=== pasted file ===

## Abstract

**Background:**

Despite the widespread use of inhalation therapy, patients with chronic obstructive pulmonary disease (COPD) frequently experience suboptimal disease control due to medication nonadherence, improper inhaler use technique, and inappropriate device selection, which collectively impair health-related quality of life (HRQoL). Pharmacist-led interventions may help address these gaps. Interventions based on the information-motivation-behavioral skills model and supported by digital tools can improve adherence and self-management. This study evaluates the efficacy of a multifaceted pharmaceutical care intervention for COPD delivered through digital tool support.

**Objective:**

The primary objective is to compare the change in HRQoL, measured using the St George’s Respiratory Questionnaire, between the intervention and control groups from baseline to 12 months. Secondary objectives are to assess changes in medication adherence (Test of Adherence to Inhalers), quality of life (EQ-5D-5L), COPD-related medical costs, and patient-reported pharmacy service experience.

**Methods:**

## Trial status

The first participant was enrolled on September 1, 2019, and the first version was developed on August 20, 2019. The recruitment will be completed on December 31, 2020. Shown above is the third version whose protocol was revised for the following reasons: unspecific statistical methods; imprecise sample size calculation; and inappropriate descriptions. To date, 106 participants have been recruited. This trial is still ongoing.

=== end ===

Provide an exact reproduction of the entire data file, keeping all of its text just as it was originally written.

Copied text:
## Abstract

**Background:**

Despite the widespread use of inhalation therapy, patients with chronic obstructive pulmonary disease (COPD) frequently experience suboptimal disease control due to medication nonadherence, improper inhaler use technique, and inappropriate device selection, which collectively impair health-related quality of life (HRQoL). Pharmacist-led interventions may help address these gaps. Interventions based on the information-motivation-behavioral skills model and supported by digital tools can improve adherence and self-management. This study evaluates the efficacy of a multifaceted pharmaceutical care intervention for COPD delivered through digital tool support.

**Objective:**

The primary objective is to compare the change in HRQoL, measured using the St George’s Respiratory Questionnaire, between the intervention and control groups from baseline to 12 months. Secondary objectives are to assess changes in medication adherence (Test of Adherence to Inhalers), quality of life (EQ-5D-5L), COPD-related medical costs, and patient-reported pharmacy service experience.

**Methods:**

## Trial status

The first participant was enrolled on September 1, 2019, and the first version was developed on August 20, 2019. The recruitment will be completed on December 31, 2020. Shown above is the third version whose protocol was revised for the following reasons: unspecific statistical methods; imprecise sample size calculation; and inappropriate descriptions. To date, 106 participants have been recruited. This trial is still ongoing.